Looking forward, under an optimistic forecast with rising interest rates (reaching 4.13% by the end of 2015 and 4.73% by the end of 2016) and asset gains (11.4% annual returns), the funded ratio would climb to 94% by the end of 2015 and 107% by the end of 2016. Under a pessimistic forecast with similar interest rate and asset movements (3.13% discount rate at the end of 2015 and 2.53% by the end of 2016, with 3.4% annual returns), the funded ratio would decline to 77% by the end of 2015 and 70% by the end of 2016.

Milliman Hangout: Pension Funding Index, February 2015

February 11th, 2015 No comments

The funded status of the 100 largest corporate defined benefit pension plans dropped by $90 billion during January as measured by the Milliman 100 Pension Funding Index (PFI). The $90 billion funded status decline was the eighth largest monthly drop in the 15-year history of the Milliman 100 PFI. The funded status deficit ballooned from $292 billion to $382 billion since December 2014, which was due to a decline of 42 basis points in the benchmark corporate bond interest rates used to value pension liabilities. Pension assets had a monthly above-expected return that was due to strong fixed income asset return and this helped to counter liability losses. The funded ratio decreased from 83.5% to 79.6%.

PFI co-author Zorast Wadia discusses the index’s latest results on this Milliman Hangout.

Milliman 100 Pension Funding Index retreats to 79.6%

February 5th, 2015 No comments

Milliman today released the results of its latest Pension Funding Index (PFI), which consists of 100 of the nation’s largest defined benefit pension plans. The funded status of the 100 largest corporate defined benefit pension plans dropped by $90 billion during January, as measured by the Milliman 100 Pension Funding Index (PFI). The $90 billion funded status decline was the 8th largest monthly drop in the 15-year history of the Milliman 100 PFI. The funded status deficit ballooned to $382 billion from $292 billion at the end of December 2014, which was due to the decline of 42 basis points in the benchmark corporate bond interest rates used to value pension liabilities.

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The projected benefit obligation (PBO), or pension liabilities, increased to $1.876 trillion from $1.775 trillion at the end of December 2014. The change resulted from a decrease of 42 basis points in the monthly discount rate to 3.38% for January from 3.80% for December 2014. January’s discount rate is the lowest in the history of the Milliman 100 PFI. The last time we observed a comparable discount rate change was in July 2012 when discount rates fell 40 basis points ending at 3.92%. January’s precipitous drop is even more impactful.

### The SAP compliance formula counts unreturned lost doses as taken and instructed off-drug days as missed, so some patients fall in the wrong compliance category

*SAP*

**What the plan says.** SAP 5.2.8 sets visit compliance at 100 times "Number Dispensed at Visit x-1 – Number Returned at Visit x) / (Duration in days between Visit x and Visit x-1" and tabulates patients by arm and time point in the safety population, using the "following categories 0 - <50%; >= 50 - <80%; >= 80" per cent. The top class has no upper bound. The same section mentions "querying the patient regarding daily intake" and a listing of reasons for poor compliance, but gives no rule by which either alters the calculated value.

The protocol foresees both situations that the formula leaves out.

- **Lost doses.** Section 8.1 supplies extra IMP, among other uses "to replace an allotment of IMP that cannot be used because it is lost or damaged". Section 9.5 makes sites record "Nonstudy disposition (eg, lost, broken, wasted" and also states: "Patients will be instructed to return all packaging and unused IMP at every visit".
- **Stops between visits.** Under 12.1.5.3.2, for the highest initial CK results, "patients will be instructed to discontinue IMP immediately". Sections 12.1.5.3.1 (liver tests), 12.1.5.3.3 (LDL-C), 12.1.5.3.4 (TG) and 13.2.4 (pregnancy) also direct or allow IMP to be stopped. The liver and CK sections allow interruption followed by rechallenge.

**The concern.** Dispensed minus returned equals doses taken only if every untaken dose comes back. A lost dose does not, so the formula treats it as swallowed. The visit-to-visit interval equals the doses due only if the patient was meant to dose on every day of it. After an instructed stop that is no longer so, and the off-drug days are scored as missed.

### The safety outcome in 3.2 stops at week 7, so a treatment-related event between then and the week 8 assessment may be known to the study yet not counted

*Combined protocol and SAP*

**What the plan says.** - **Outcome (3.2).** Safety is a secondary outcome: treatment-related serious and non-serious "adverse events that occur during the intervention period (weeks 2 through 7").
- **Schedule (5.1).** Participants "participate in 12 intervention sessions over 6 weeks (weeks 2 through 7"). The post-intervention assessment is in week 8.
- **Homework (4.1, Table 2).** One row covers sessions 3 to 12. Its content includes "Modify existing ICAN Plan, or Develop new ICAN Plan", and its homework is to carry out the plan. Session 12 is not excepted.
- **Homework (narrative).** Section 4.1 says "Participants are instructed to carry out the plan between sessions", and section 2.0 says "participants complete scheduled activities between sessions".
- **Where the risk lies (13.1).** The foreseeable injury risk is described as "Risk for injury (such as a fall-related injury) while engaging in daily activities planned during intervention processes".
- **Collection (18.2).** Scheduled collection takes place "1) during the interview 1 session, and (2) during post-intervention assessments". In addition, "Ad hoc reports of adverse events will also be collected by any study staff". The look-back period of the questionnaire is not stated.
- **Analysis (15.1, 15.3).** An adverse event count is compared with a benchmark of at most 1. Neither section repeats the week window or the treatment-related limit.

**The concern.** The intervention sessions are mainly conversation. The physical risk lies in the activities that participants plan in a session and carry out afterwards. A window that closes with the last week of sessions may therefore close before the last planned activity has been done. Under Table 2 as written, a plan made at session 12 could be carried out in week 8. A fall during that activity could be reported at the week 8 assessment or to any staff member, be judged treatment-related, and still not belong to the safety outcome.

Looking forward, under an optimistic forecast with rising interest rates (reaching 3.93% by the end of 2015 and 4.53% by the end of 2016) and asset gains (11.4% annual returns), the funded ratio would climb to 91% by the end of 2015 and 104% by the end of 2016. Under a pessimistic forecast with similar interest rate and asset movements (2.83% discount rate at the end of 2015 and 2.23% by the end of 2016 and 3.4% annual returns), the funded ratio would decline to 73% by the end of 2015 and 66% by the end of 2016.

Milliman Hangout: Pension Funding Index, January 2015

January 13th, 2015 No comments

The funded status for the 100 largest corporate defined benefit plans decreased by $22 billion during December 2014, according to the Milliman 100 Pension Funding Index (PFI). Historically low interest rates were the dominant factor in the $105 billion deficit increase during 2014. While higher than expected investment returns produced a solid $81 billion gain, pension liabilities increased by $186 billion. The funded ratio was 83.6% as of December 31, 2014, down compared with the ratio on December 31, 2013, of 88.3%.